Distance benchmarks for data replication

In this tip, Brendan Reilly outlines the benefits of using asynchronous data replication over traditional synchronous solutions.

User question: I currently have two EMC Symmetrix systems about 200 miles apart. When we tried to do synchronous

replication the production boxes were frozen. A few quick calls around suggested that there are distance limitations of around 100 Kilometers for the amount of bandwidth. We are trying to do this over a T3. Is this true?

Answer: Is it true? No.

Until recently, Fibre Channel fabrics connected by dark fiber, T3, and/or DWDM (dense wave division multiplexing) could only span metropolitan distances, typically well under 100 miles. Today, new IP SAN technologies have abolished those limits, with demonstrated connectivity of thousands of miles.

Keep in mind, however, that DR applications such as synchronous data replication are sensitive to latency, which is tied directly to distance. Speed of light propagation dictates about one millisecond of latency for every 100 miles. A thousand mile span between primary and DR sites, for example, would inject roughly 10 milliseconds of latency each way, or 20 milliseconds latency round trip. For synchronous applications, vendors typically recommend a maximum of 150-200 miles between sites as a maximum based on the performance impact incurred. In practice, I have customers who have pushed synchronous data replication more than twice that distance.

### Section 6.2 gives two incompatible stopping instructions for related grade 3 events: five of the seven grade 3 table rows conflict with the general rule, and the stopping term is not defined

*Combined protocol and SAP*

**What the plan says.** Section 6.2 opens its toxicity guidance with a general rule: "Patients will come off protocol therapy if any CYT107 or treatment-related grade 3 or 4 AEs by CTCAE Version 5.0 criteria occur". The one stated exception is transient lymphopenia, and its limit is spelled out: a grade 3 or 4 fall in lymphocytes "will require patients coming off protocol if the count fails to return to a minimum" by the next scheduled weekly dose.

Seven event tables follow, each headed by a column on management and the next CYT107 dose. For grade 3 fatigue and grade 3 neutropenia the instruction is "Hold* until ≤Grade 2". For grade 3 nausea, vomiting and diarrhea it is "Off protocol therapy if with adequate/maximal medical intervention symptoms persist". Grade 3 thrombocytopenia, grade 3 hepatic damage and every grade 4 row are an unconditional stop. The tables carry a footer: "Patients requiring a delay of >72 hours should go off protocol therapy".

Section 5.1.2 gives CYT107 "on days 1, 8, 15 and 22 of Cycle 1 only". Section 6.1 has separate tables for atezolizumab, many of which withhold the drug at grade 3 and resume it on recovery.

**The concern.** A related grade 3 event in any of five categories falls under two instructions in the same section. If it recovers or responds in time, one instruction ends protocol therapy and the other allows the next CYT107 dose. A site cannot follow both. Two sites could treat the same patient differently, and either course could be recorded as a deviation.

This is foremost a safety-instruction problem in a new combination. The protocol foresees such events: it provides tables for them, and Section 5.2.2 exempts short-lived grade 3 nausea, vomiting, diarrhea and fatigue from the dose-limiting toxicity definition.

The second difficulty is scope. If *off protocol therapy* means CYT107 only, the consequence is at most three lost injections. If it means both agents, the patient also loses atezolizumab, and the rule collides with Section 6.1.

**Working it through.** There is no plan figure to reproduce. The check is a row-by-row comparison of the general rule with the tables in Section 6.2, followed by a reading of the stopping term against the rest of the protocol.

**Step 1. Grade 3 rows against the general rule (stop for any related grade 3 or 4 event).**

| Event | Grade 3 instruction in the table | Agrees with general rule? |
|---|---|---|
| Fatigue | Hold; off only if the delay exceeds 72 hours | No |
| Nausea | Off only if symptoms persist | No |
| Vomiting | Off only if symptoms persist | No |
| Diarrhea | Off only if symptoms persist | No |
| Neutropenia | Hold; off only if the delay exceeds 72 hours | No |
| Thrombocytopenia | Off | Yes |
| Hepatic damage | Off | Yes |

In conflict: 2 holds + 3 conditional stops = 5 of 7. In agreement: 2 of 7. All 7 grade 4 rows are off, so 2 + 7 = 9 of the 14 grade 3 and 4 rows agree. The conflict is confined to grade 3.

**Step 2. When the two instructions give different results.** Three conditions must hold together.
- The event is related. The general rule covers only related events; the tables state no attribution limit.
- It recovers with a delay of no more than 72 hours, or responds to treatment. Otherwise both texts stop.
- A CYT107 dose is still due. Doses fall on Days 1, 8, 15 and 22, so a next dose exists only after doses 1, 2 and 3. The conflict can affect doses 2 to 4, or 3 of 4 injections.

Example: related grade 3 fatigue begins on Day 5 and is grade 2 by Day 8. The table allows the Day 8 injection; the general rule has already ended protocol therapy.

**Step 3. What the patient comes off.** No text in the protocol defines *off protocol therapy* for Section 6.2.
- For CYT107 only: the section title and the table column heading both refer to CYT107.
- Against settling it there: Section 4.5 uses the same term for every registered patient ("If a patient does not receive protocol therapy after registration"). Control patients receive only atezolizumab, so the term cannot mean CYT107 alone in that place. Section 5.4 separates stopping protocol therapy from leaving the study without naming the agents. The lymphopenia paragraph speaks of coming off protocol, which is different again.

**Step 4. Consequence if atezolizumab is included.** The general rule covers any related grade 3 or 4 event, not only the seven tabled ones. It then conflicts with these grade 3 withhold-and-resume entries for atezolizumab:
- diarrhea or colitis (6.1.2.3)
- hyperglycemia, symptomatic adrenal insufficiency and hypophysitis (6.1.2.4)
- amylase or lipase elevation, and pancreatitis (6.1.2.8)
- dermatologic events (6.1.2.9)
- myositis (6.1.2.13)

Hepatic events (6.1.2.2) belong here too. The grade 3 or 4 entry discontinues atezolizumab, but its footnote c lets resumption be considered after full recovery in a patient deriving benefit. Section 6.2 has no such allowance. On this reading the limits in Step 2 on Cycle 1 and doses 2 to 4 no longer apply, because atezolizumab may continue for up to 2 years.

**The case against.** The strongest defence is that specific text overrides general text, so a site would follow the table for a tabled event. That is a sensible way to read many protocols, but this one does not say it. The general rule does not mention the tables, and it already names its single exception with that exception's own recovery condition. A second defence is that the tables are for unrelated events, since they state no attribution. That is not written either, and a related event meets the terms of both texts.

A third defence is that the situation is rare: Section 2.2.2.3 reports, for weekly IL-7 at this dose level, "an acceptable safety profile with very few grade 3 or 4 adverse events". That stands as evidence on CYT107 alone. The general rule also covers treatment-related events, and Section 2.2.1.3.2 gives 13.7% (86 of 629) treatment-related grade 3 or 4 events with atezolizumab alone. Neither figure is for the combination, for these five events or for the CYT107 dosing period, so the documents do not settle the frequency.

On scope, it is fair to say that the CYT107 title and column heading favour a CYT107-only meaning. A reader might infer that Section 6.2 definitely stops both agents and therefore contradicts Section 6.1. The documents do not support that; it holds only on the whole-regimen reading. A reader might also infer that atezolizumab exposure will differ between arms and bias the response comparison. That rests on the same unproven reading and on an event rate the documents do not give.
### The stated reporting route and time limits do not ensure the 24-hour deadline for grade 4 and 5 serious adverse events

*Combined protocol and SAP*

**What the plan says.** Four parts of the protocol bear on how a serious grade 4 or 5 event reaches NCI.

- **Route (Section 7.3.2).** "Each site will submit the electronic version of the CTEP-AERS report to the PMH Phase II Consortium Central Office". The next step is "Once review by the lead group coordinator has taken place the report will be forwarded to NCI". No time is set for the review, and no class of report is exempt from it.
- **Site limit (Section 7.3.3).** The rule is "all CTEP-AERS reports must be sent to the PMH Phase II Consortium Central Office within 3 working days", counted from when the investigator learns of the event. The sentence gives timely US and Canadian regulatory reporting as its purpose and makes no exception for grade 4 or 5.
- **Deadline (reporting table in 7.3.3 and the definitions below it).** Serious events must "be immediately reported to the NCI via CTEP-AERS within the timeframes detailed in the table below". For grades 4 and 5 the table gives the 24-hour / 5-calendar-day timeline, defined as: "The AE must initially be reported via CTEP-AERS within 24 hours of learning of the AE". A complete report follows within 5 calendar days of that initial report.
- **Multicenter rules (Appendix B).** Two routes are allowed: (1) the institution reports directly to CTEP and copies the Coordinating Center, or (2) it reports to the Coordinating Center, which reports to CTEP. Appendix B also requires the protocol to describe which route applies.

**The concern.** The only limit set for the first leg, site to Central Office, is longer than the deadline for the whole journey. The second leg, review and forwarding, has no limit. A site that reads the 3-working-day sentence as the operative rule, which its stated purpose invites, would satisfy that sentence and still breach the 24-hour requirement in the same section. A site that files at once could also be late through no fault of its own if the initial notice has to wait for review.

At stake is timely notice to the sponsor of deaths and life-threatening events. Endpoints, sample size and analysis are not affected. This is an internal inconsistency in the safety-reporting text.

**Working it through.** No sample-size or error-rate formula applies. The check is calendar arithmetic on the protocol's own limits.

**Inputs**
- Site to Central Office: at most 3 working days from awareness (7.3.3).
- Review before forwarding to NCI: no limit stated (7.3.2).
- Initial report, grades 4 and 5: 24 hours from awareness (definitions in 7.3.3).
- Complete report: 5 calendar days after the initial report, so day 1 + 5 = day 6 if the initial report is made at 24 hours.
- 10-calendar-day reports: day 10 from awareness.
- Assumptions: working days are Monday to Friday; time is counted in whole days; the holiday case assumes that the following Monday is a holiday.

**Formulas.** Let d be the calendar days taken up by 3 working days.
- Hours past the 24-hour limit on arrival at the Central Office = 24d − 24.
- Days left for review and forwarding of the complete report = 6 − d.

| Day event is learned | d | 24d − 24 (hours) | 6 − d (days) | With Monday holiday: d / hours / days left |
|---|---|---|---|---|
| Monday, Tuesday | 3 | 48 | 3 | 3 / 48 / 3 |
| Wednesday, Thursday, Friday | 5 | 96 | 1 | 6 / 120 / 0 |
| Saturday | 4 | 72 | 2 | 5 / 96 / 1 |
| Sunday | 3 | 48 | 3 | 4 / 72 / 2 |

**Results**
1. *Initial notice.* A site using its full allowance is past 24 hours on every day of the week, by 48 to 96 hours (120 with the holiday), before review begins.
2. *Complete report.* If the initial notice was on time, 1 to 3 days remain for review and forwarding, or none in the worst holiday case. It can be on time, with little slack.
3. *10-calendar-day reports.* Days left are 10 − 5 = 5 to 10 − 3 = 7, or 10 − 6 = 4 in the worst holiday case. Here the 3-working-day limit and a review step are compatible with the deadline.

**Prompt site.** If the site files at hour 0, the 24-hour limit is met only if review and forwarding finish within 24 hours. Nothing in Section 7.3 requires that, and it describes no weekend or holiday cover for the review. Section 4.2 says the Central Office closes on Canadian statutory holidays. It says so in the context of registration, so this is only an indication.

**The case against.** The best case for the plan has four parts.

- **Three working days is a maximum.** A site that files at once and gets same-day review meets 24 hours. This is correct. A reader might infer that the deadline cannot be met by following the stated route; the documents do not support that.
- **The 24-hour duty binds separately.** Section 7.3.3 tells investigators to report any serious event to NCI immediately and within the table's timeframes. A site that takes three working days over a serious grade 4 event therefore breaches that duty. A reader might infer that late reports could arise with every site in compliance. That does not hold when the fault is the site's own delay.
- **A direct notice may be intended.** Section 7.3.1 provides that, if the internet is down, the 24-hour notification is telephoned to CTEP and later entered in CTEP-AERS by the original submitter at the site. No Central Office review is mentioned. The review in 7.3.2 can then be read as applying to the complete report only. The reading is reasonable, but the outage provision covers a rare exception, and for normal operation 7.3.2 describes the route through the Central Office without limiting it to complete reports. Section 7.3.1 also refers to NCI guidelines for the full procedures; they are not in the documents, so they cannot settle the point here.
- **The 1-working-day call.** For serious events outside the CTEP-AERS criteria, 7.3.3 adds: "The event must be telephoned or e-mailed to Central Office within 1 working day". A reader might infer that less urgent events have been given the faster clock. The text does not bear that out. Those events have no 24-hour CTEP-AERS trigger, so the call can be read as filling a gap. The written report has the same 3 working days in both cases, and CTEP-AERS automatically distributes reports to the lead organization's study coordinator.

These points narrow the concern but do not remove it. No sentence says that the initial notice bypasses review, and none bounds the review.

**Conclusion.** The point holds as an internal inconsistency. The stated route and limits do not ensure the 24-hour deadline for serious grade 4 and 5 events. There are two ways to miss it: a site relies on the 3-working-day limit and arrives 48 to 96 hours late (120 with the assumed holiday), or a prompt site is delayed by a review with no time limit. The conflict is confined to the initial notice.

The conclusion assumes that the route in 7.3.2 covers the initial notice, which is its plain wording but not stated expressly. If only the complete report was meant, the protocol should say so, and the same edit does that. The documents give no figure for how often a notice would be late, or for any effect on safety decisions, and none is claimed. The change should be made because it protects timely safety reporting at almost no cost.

Why not use asynchronous data replication. Asynchronous data replication, in contrast, is highly tolerant of latency and can be driven across thousands of miles. It also will significantly reduce your bandwidth requirements versus traditional synchronous solutions.

For more information:

Expert Advice: Replicating data overseas for reliability, availability

Tip: Seven steps to data replication

Tip: The truth about synchronous replication



About the author: Brendan Reilly is a 15 year storage industry veteran and currently serves as the Chief Technology Officer and the Vice President of Consulting Services for SANZ Incorporated, a publicly traded storage consulting and integration firm based in Castle Rock, Colorado. He is also SearchStorage.com's storage hardware expert.


This was first published in March 2004

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